How Facebook’s New Ad Policy Could Affect Marketers
June 13, 2018
A new policy could bring meaningful change to the platform.
It seems as though Facebook is in the news every other week in 2018. Between the disastrous Cambridge Analytica scandal and the subsequent hearings, apologies, and policy updates, Facebook’s reach is impossible to deny and hard to ignore.
Most recently, Facebook rolled out a policy prohibiting ads “frequently associated with misleading or deceptive promotional practices.” This comes on the tails of a similar announcement from January, when the social media giant announced this policy would include a ban on initial coin offerings and cryptocurrencies.
A new feature gives users the ability to leave feedback for purchases they make through Facebook ads. Facebook says this will help alert users about untrustworthy businesses. For businesses that receive too much negative feedback, Facebook plans to limit the number of ads they can purchase. These advertisers will have the opportunity to improve their service. If feedback ratings don’t improve, the advertisers will eventually be banned from the platform.
This may genuinely prevent bad actors from selling low-quality products on Facebook, and comes as part of a sweeping overhaul to Facebook’s business policies. Already this year, Facebook updated its algorithm to prioritize posts from friends and family over businesses and other public profiles. It was intended to facilitate “meaningful interactions,” and ensured paid social became a better way to guarantee views than organic reach.
The past several years have offered advertisers a steep learning curve. Between the rise of native advertising and steep ad growth at Google and Facebook, advertisers must pivot to adapt to audience needs faster than ever before. For many, Facebook provided an inroad to lots of unique visitors per month at the risk of being dependent on a single platform.
These risks are exacerbated by Facebook’s recent changes to its algorithm and advertising policy. Since the new advertising policy only went into effect on June 12, there’s no telling how it will affect advertisers in the long run. Ideally, this update will target unreliable businesses trying to make a quick buck. Users who give feedback about things like misrepresented items, poor communication, vague or opaque return policies, and inaccurate shipping times will help Facebook improve its ad offerings.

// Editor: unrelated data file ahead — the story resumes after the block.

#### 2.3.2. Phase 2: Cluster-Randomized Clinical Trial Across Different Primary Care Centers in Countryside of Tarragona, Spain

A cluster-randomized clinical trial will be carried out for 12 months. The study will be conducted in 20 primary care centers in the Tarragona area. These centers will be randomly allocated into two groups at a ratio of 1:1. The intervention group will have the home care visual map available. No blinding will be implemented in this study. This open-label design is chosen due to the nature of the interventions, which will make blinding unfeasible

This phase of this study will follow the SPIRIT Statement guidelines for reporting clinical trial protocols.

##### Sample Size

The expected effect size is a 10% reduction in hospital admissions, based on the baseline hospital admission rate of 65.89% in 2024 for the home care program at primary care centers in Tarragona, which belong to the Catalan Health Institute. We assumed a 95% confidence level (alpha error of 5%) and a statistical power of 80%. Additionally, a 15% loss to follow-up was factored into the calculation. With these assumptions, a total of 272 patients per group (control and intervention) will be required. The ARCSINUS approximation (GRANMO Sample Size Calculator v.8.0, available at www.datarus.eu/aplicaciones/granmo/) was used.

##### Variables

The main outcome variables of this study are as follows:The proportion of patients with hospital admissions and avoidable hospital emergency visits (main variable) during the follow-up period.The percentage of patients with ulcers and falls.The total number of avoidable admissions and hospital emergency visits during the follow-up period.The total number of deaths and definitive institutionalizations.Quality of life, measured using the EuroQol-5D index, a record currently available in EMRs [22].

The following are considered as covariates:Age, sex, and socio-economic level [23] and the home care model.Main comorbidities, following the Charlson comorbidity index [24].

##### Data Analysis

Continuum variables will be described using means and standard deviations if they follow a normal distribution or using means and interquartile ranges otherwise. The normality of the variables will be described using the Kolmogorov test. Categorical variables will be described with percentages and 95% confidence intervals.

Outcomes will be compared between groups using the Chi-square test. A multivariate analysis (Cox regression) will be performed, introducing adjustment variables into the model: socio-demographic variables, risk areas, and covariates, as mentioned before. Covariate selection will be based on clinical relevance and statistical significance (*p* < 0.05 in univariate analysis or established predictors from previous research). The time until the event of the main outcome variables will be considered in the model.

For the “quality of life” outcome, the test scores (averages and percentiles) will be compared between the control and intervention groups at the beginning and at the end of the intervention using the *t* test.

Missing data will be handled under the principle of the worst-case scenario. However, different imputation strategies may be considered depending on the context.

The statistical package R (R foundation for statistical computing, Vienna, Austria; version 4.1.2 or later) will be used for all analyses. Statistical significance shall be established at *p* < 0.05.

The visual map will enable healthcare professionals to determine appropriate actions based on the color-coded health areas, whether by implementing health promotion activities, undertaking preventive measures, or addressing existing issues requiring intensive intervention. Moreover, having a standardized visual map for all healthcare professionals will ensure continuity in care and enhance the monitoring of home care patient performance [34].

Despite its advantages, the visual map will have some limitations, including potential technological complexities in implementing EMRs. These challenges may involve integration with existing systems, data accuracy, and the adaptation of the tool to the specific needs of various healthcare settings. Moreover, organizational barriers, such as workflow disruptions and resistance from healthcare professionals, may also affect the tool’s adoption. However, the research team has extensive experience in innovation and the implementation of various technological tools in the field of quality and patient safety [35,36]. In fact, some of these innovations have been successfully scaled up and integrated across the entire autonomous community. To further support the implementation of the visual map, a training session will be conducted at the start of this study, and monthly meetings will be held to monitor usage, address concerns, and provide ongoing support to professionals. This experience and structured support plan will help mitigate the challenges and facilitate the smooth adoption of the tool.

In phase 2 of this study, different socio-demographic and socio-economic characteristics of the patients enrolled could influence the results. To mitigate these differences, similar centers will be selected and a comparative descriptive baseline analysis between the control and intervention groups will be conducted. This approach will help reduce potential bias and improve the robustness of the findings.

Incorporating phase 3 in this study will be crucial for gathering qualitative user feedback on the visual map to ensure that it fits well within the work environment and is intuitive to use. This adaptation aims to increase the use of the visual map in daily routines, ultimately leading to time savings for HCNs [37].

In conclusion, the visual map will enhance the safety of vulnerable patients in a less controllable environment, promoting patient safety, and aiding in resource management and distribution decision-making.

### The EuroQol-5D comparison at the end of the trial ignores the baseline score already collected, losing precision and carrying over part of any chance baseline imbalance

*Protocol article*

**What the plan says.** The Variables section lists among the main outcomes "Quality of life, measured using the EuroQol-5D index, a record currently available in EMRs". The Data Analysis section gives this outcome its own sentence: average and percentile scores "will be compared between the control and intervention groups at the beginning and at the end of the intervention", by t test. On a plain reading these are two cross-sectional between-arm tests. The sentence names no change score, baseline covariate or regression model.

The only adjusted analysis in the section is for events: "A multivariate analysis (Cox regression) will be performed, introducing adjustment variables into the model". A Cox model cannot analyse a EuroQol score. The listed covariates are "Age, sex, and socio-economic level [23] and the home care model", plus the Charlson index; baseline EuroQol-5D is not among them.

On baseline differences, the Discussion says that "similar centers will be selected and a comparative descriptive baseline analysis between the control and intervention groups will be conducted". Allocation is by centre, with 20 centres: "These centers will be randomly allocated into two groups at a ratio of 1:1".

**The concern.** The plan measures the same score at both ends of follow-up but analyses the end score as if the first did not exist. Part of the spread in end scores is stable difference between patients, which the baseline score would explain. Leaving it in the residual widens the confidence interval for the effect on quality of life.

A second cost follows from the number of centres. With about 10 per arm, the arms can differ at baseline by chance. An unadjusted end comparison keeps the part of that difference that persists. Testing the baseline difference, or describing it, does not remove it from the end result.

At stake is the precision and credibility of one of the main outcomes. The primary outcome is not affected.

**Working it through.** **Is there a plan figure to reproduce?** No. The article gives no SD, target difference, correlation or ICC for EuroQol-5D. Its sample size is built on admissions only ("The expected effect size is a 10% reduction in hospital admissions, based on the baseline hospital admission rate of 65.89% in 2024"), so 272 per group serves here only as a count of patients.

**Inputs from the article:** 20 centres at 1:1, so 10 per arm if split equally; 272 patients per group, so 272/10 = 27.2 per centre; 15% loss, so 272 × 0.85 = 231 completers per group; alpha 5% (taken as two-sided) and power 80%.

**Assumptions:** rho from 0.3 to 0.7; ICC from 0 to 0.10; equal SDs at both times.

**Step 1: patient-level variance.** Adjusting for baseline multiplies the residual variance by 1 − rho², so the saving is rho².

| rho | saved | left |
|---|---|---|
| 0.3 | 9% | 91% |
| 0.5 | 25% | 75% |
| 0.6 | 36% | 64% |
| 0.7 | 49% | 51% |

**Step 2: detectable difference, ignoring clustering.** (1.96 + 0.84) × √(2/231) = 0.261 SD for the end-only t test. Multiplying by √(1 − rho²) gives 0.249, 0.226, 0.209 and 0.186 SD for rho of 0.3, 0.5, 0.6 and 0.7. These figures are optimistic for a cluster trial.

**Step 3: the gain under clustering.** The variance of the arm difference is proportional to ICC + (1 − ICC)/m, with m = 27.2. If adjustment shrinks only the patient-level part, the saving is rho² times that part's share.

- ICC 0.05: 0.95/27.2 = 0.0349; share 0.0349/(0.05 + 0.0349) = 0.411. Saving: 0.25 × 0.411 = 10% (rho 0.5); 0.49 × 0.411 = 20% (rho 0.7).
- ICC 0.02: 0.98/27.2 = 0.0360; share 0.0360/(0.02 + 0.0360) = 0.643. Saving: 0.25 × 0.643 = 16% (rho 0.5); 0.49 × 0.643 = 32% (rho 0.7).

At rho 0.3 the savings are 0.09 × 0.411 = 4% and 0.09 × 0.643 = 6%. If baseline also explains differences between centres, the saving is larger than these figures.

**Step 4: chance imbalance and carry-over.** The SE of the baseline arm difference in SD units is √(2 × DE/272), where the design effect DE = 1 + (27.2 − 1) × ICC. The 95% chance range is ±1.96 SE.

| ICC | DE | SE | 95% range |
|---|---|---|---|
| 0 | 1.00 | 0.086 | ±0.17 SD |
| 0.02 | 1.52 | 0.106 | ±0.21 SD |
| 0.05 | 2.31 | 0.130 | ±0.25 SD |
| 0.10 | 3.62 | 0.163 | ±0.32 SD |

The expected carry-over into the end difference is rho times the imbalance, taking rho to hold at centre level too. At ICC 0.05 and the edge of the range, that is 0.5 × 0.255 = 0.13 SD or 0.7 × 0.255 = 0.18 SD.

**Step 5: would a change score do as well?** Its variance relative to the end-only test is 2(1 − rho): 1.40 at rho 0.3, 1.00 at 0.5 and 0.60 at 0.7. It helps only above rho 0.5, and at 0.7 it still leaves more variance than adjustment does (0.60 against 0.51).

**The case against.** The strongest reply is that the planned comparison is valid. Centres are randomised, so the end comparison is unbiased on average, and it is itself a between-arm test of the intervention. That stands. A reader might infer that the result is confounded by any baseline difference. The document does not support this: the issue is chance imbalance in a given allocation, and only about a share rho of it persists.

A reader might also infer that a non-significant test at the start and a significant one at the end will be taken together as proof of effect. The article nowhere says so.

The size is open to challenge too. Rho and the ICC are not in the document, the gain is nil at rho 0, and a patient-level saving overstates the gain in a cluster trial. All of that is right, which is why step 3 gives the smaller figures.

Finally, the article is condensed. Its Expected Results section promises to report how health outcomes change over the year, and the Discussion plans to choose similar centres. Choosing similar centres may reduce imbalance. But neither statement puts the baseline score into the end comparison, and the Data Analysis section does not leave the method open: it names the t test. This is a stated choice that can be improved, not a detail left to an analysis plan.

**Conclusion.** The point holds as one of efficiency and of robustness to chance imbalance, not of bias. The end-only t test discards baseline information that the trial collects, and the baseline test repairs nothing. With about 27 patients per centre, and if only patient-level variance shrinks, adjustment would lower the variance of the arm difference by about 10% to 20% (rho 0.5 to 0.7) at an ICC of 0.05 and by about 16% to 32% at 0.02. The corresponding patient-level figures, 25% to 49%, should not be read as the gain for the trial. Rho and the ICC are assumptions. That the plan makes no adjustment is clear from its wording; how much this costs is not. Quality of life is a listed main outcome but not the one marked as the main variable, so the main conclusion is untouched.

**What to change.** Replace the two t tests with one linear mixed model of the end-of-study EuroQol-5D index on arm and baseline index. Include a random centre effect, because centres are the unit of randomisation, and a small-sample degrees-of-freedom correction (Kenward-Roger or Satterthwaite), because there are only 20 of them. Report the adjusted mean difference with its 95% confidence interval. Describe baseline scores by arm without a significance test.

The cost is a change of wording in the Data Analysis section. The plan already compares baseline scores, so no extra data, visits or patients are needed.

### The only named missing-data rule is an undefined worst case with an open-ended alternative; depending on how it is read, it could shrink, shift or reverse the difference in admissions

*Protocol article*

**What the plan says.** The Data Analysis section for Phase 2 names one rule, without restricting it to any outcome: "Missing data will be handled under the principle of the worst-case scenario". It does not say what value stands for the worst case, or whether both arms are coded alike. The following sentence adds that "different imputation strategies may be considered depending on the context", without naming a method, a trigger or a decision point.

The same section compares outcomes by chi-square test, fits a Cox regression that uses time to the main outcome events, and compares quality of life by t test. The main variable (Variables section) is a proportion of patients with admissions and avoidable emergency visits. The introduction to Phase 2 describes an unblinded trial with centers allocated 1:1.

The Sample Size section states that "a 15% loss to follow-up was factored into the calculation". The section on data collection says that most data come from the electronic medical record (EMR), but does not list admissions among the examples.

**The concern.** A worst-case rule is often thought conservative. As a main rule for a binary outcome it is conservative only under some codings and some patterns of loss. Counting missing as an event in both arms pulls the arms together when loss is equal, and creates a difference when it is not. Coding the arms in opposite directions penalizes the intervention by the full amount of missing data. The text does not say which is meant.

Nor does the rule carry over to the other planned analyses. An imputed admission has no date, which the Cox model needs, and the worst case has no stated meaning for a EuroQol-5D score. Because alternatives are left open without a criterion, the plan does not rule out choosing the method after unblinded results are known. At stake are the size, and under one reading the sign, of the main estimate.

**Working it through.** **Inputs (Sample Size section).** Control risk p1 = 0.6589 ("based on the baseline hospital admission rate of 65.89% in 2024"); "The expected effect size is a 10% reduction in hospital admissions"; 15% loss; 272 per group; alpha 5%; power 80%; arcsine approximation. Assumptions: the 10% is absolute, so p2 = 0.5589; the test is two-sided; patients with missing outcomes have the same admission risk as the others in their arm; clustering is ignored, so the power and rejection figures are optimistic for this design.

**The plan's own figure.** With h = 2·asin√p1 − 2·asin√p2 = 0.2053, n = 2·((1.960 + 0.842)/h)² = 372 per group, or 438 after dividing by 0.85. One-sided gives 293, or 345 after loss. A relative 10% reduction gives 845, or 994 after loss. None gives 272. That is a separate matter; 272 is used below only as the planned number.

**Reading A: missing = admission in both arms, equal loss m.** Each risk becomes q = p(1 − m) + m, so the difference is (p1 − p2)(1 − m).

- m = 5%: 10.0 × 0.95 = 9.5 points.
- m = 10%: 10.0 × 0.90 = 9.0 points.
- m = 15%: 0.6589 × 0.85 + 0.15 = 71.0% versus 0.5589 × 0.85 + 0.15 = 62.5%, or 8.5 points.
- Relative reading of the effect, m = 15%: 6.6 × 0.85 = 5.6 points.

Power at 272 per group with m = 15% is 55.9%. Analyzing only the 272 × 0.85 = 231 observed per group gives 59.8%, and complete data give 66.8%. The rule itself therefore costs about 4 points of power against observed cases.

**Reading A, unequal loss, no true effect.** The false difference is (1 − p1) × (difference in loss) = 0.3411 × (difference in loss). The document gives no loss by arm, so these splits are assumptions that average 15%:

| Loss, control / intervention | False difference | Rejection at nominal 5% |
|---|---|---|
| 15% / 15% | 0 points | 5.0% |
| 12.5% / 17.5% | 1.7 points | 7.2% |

The switch isn’t necessarily a negative one, but it also doesn’t mean this system won’t be abused. Fake reviews are a problem in just about every ecommerce space because many companies are unable to adequately monitor the validity of their reviews. Even sites like Facebook and Yelp make it difficult to remove fraudulent reviews from company pages, which can negatively impact businesses and advertisers.
However, users will also have the opportunity to do some good by leaving positive feedback. Whether anyone will do so remains to be seen, but the ability to leave positive ad feedback is not without meaning.
Though Facebook and Google hold a duopoly in the U.S. ad market share, other sites and platforms are starting to crop up as viable traffic sources. According to a new study by analytics company Parse.ly, platforms like Flipboard and Pinterest are starting to gain on Facebook and Google’s referral rates. Different sites will work for different brands, but seeing a diversification of traffic sources is a testament to the diversification of overall marketing strategy.